posted by Goofyy at 11:42 PM on March 15, 2004


National healthcare can help. In BC families of severely autistic children are fighting the government through the courts, demanding funding for a new treatment method. Whether or not the BC government has to pay depends on whether or not it's medically necessary.

So far the courts have decreed that it is and therefore should be covered under our health acts. As someone who pays taxes into our national health insurance, my thinking is this is *exactly* what it's for. Apparently there have also been cases in the states, but I would assume the parents would have looked into those options already.
posted by Salmonberry at 11:48 PM on March 15, 2004


Maybe for a great number of reasons having 5 kids is a bad idea. I honestly feel sorry for this couple, but they have made some decisions that led to this; decisions which are not in the best interest of themselves, their children, the taxpayers, the state, or the global ecosystem.

It is horrible that they have to face this choice, but it is not one that was unavoidable. I think we should have national health care, but the plight of the underpaid part-time plant worker with leukemia, or the research assistant with no insurance and hiv are a lot more troubling to me.
posted by rhyax at 1:09 AM on March 16, 2004


biscotti, I am aware that the needs of Autistic children are far different to that of "normal" children and that it would be difficult to provide a good level of care to all five children under the circumstances. I assumed that the foster carer was specially trained in the care of Autistic children, particularly given the $170 per day that the state was paying for the foster care.

Goofyy, yes, one of the first things I thought was that, in some ways, the other children would benefit from not having their brother living with them and I can understand the conflict this situation must have caused the parents - do we throw everything into one child, or take away resources that one child needs to give the other four a better life? A heartbreaking decision no matter which way you choose.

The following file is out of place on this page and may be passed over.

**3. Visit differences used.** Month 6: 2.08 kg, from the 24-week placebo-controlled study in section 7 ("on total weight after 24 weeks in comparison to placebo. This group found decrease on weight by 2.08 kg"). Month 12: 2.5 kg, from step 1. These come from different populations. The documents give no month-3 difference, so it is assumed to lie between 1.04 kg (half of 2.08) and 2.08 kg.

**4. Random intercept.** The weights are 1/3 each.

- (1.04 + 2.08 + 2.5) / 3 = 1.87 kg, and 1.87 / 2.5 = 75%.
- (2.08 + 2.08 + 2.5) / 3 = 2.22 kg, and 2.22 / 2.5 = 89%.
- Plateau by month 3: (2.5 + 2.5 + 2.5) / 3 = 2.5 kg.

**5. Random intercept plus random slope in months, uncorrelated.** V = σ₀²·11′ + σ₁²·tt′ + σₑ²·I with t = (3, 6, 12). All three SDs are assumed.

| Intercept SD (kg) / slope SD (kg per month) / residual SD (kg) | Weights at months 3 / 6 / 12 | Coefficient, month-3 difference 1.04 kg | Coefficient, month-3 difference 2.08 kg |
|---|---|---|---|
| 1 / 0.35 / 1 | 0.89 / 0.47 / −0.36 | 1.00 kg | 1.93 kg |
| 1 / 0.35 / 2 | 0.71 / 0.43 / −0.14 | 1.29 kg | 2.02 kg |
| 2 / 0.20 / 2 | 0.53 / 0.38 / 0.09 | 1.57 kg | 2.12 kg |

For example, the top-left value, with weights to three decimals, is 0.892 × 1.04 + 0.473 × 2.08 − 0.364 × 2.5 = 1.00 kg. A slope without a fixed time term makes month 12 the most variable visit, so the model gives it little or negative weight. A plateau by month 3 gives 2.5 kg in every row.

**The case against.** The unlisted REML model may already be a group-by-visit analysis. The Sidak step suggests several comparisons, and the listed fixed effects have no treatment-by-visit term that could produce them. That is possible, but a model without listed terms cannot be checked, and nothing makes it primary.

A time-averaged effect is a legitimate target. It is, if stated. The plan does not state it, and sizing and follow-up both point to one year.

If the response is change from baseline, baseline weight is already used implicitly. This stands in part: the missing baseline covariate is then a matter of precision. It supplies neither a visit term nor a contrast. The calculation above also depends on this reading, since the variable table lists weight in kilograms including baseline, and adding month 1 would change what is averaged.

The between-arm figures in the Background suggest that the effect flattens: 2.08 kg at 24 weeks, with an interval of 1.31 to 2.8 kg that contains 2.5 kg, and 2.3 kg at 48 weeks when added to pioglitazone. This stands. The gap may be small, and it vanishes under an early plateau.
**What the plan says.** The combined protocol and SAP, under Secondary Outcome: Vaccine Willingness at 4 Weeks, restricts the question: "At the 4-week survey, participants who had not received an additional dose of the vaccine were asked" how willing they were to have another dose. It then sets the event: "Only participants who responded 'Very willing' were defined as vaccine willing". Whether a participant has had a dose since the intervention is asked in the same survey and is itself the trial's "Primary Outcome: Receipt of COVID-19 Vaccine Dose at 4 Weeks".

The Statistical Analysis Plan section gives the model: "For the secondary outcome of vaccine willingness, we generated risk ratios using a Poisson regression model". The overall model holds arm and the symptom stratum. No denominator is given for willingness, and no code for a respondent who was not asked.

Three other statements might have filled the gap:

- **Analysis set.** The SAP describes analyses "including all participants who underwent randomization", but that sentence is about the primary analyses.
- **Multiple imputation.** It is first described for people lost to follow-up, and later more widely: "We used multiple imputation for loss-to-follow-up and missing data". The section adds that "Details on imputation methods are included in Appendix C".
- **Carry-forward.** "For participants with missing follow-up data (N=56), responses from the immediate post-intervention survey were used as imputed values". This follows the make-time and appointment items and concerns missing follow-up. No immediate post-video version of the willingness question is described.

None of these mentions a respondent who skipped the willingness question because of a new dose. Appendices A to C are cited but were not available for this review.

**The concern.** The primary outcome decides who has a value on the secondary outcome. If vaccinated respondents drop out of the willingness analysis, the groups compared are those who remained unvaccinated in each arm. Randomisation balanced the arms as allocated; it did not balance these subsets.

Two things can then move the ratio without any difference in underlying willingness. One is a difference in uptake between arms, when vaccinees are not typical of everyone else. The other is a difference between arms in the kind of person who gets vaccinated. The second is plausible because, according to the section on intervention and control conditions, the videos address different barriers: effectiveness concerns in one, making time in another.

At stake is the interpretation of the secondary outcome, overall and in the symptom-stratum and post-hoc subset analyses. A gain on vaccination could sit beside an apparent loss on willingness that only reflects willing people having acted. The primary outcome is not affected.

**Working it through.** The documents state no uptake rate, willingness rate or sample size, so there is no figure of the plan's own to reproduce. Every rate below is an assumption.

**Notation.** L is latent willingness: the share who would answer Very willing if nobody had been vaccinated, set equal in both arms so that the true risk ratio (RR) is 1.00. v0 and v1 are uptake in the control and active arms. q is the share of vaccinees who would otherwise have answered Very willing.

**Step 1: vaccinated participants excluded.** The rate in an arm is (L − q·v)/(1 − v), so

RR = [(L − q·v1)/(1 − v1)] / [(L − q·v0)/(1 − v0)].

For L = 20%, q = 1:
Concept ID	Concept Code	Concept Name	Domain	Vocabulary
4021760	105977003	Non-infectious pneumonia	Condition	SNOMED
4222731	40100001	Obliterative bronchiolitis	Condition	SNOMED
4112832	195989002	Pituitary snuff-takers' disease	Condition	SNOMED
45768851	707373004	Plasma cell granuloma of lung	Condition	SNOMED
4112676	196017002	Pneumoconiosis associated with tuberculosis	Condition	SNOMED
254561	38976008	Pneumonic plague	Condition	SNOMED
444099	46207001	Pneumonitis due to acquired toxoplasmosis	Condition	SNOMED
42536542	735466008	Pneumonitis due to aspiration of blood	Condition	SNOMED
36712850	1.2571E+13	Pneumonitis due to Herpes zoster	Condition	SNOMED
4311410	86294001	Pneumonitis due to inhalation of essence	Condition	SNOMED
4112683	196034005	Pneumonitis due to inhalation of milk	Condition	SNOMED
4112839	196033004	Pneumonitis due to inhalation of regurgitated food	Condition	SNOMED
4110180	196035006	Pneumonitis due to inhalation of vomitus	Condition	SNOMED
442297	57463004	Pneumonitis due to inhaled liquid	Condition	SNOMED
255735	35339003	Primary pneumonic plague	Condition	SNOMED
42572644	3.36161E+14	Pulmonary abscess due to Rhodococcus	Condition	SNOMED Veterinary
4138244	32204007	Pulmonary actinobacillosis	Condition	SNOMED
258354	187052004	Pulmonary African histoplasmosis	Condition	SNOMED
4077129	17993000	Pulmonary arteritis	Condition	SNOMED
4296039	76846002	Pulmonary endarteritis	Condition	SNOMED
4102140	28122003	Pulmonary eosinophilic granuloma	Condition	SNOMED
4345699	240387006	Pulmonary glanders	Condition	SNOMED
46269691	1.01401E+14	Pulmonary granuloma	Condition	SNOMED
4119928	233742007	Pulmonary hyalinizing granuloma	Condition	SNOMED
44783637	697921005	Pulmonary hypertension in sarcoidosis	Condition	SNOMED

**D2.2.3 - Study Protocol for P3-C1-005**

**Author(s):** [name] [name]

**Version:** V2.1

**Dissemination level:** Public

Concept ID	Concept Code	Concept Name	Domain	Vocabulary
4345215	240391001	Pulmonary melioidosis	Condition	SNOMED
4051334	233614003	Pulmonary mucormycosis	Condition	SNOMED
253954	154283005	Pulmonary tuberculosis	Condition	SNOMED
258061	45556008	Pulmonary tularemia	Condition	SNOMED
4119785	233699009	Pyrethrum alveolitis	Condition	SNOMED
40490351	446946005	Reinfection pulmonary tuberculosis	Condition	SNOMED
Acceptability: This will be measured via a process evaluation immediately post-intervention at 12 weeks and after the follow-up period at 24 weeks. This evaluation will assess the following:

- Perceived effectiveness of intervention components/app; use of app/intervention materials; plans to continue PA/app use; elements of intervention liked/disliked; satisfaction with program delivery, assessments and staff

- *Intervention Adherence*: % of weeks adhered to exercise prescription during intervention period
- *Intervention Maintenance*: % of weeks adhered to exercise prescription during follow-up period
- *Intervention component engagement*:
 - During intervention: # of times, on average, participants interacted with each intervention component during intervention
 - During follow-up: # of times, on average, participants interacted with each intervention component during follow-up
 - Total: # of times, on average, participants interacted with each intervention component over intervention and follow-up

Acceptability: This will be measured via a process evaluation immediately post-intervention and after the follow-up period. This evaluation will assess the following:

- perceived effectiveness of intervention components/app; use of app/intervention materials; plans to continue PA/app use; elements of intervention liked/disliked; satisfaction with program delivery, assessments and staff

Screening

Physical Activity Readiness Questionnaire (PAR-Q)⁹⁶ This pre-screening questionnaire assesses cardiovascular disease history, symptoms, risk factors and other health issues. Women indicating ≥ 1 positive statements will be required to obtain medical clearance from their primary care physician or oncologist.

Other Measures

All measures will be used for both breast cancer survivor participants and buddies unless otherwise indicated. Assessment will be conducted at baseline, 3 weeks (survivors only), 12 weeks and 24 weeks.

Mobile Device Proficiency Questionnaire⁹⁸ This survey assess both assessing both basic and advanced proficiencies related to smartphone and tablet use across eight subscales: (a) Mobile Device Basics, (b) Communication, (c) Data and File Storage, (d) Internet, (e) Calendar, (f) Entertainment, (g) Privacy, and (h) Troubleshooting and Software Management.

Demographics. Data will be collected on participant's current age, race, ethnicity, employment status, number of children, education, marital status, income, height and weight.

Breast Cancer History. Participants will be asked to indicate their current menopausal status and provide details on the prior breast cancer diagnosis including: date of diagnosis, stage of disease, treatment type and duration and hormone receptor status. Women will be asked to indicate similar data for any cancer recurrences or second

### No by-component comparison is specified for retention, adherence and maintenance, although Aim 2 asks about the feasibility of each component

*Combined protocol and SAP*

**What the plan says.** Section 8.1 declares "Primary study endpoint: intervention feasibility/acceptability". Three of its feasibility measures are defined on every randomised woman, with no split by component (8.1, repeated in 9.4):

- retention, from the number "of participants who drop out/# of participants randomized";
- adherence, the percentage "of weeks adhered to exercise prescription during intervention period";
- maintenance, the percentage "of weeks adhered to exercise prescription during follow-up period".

I guess it depends on your point of view with regard to the role and responsibilities of the family to some extent. Personally, I feel (strongly) that the entire family has a responsibility to provide for each of the members of the family, regardless of whether one person needs more than the others. In addition, the parents made a choice in one way or another to have five children and, as the father of four, I know how draining it can be without the extra burden of an Autistic child to deal with. Were the son to stay with the family, there is no doubt that the financial situation of the family would be worse, but the emotional situation must be awful given the current state of affairs. Can you imagine being the brother or sister of someone who was taken away because, in the eyes of a young child, he misbehaved? Can you imagine wondering to yourself if the same thing was going to happen to you next?

A factor in my attitude towards this situation could well be that I have never had to live in a country where basic health care was not universally free, so it is a bit mind-boggling to see parents even having to consider, let alone take, this type of action.

note - I have far more experience with this type of family situation than is appropriate to share here, so you will have to take my word for it. Or not.
posted by dg at 1:22 AM on March 16, 2004


note - I have far more experience with this type of family situation than is appropriate to share here, so you will have to take my word for it. Or not.

dg, the one thing often missing from these threads is first hand experience. I will take your word for it.

So the judge declared the Chandlers --- successful professionals and the loving parents of five --- unfit parents. Like a modern-day King Solomon, she severed the parents' ties to their child. They were no longer his parents. The state was.

This is such a sad story. Is this boy really beyond any help? It seems as though he's already been set out to pasture at such an early age, placed in the "too hard" basket.

For the Chandlers and families like them, mental health care for their children comes at the cost of a supreme sacrifice.

Why all or nothing? Can't they place him on any kind of affordable mental health program, even if they took a loan out? What about charities? Sponsorship? Instead of taking him to a foster home once every two weeks which they have been doing when they had custody of him, why not a behavioural therapist? Have they exhausted all avenues? It seems ridiculous that you have to give up your child to get the mental health care they require. Sounds like something from the 3rd world.
posted by SpaceCadet at 1:57 AM on March 16, 2004


I'm afraid I don't quite understand - did they do everything they could? Did one of them quit their job? Did they consider moving to a state with better services?

I speak as a parent of an autistic child - because of our problem, only one of us has been able to work full time and we've had to make sure that one of us is always watching her. We are much poorer than we would be otherwise - we do not have two new cars or a house in the suburbs.